Still another account says that a pious monk took the bread dough folded the strands over to make them in the shape of arms and so was born the pretzel. Whatever the explanation, it has taken on the persona of being a Lenten food. Who am I to argue? I just think they are good in season and out!

[1] Peter Klein, ed., The Catholic Source Book, 3rd ed. (Dubuque, Iowa: ACTA Publications, 2000), p. 300

[2] Ibid.

Happy Malasada Day!

WHAT!?! You have never heard of a malasadas? That is unacceptable, you have been deprived! Let me explain…

To most of the Catholic world, today is Fat Tuesday or Shrove Tuesday. Each name for the day prior to Ash Wednesday has a different connotation and reason for celebration. Fat Tuesday is celebrated by all Catholics and some Protestants. The name predated the Reformation and recalls the tradition of of eating special rich foods before the fasting season of Lent.

Shrove Tuesday comes from the Old English word Shrive meaning to obtain absolution for ones sins or to repent. It is the preparation that the Church encourages in order to enter into the season of Lent ready for battle against the world, flesh and the devil (Yes, he does exist). It is also appropriate for those individuals, cities and countries countries who are more…well, rowdy…during their Mardi Gras celebration. In New Orleans and Brazil, massive lines for confession after a week of partying is not uncommon.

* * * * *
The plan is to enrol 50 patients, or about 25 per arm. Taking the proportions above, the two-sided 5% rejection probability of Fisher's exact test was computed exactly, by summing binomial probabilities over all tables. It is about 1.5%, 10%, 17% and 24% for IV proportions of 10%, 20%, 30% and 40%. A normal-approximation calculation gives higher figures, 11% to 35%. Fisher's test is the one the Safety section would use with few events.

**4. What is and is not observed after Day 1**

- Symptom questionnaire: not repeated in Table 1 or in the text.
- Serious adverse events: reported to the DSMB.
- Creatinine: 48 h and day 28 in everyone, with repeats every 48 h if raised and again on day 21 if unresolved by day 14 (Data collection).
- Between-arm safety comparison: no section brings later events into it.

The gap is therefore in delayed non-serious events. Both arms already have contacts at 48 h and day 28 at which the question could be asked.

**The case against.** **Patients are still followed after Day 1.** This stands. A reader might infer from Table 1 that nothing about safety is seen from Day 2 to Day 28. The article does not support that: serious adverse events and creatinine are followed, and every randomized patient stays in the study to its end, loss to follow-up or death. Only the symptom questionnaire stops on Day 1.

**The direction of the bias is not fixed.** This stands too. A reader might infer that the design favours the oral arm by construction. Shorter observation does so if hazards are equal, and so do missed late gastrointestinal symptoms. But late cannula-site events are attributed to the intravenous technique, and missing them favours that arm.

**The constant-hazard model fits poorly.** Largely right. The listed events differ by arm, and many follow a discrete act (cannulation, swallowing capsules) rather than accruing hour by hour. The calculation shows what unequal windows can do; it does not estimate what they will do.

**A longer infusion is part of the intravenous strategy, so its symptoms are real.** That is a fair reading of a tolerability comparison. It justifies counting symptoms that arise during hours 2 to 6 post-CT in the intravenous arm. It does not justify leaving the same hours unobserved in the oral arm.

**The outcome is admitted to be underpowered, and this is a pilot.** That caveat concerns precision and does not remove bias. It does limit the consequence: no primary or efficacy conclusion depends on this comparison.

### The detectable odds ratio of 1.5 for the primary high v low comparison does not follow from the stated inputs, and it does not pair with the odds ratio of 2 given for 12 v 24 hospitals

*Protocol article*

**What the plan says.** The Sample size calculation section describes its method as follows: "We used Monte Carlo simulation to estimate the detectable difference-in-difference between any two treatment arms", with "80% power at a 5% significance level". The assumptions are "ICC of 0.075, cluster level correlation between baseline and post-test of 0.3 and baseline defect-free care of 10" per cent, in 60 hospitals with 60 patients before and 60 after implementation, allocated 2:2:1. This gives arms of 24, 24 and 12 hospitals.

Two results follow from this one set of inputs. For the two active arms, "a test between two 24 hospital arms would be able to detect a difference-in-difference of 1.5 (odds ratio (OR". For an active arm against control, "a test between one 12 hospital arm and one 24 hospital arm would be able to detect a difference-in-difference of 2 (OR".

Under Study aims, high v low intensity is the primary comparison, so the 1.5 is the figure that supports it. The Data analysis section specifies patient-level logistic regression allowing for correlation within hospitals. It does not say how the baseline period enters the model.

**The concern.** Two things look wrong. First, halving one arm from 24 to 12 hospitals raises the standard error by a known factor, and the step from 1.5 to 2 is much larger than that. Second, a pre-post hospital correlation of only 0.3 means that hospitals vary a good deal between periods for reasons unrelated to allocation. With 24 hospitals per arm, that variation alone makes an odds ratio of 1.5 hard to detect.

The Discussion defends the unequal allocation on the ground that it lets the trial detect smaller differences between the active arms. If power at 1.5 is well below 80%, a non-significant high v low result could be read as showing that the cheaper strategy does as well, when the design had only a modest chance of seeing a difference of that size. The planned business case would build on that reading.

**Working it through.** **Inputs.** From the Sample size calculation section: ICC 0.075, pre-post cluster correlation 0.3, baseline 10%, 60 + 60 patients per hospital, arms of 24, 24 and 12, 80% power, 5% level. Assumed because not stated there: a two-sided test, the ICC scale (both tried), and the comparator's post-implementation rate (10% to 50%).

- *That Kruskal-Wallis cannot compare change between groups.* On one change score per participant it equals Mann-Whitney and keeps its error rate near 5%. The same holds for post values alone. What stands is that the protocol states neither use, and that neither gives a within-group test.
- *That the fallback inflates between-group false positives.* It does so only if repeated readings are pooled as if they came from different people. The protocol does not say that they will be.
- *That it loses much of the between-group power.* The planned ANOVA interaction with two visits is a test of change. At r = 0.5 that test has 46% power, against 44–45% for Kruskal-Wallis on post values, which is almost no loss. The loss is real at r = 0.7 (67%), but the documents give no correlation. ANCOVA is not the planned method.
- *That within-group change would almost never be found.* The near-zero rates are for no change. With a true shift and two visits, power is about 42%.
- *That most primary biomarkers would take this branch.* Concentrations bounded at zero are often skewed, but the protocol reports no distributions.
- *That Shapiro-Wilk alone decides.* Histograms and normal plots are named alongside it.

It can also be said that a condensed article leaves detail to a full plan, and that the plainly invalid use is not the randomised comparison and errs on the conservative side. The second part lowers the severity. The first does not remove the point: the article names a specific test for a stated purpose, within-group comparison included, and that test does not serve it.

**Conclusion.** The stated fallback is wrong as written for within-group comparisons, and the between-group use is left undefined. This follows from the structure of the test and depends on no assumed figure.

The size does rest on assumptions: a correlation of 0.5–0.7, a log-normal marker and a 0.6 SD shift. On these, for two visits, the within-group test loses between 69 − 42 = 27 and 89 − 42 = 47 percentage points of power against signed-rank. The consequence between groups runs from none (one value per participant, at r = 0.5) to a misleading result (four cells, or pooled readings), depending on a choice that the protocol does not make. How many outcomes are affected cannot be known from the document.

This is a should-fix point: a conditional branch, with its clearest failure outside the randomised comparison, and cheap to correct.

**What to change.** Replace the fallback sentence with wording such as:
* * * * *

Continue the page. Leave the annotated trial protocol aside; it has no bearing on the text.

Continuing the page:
For the Portuguese who live on the island of Madeira (my peeps), it is traditional to eat malasadas. It is basically the Portuguese version of the doughnut. Krispy Creams and Dunkin Donuts – HAH! – peasant food to the Portuguese. Large batches of these warm succulent yeast balls, deep-fried in oil till they are golden brown, and then coated with sugar (Mmmmmmmm!) were made to use up all of the butter and sugar prior to Lent.

The only place to buy your malasadas from in Hawai'i.

This early 1800s tradition also made its way to Hawai’i (also my peeps), who, in fact, have named Fat Tuesday, Malasada Day. I have extremely fond memories growing up and gorging myself on malasadas. Don’t shake your head in disgust. This was an act of charity. Someone must be pressed into service to assist in using up all the butter and sugar from the plantations prior to Lent. I was just assisting in our Lenten preparation. Hey! Don’t hate the player, hate the game. :)